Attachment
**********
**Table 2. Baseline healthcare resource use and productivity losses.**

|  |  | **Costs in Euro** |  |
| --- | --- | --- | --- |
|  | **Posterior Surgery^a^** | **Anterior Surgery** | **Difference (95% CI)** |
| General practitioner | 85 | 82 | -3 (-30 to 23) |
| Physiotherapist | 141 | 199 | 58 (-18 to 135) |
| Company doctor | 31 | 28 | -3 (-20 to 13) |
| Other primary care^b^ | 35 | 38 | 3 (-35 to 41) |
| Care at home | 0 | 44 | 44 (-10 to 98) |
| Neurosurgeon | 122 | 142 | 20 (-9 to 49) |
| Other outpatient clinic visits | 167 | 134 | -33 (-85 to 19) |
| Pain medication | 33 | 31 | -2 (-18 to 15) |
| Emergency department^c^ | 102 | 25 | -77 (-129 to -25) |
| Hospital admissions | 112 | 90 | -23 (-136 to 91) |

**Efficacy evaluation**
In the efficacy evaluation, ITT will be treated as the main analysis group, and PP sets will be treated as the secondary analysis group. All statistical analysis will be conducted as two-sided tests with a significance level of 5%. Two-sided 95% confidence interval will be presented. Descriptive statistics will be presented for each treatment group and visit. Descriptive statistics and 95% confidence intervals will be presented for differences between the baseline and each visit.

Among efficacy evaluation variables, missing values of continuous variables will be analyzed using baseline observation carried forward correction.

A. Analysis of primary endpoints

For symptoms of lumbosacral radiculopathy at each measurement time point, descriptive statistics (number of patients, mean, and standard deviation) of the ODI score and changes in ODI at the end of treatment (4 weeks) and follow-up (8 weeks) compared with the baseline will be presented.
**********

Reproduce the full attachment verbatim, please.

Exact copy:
**Table 2. Baseline healthcare resource use and productivity losses.**

|  |  | **Costs in Euro** |  |
| --- | --- | --- | --- |
|  | **Posterior Surgery^a^** | **Anterior Surgery** | **Difference (95% CI)** |
| General practitioner | 85 | 82 | -3 (-30 to 23) |
| Physiotherapist | 141 | 199 | 58 (-18 to 135) |
| Company doctor | 31 | 28 | -3 (-20 to 13) |
| Other primary care^b^ | 35 | 38 | 3 (-35 to 41) |
| Care at home | 0 | 44 | 44 (-10 to 98) |
| Neurosurgeon | 122 | 142 | 20 (-9 to 49) |
| Other outpatient clinic visits | 167 | 134 | -33 (-85 to 19) |
| Pain medication | 33 | 31 | -2 (-18 to 15) |
| Emergency department^c^ | 102 | 25 | -77 (-129 to -25) |
| Hospital admissions | 112 | 90 | -23 (-136 to 91) |

**Efficacy evaluation**
In the efficacy evaluation, ITT will be treated as the main analysis group, and PP sets will be treated as the secondary analysis group. All statistical analysis will be conducted as two-sided tests with a significance level of 5%. Two-sided 95% confidence interval will be presented. Descriptive statistics will be presented for each treatment group and visit. Descriptive statistics and 95% confidence intervals will be presented for differences between the baseline and each visit.

Among efficacy evaluation variables, missing values of continuous variables will be analyzed using baseline observation carried forward correction.

A. Analysis of primary endpoints

For symptoms of lumbosacral radiculopathy at each measurement time point, descriptive statistics (number of patients, mean, and standard deviation) of the ODI score and changes in ODI at the end of treatment (4 weeks) and follow-up (8 weeks) compared with the baseline will be presented.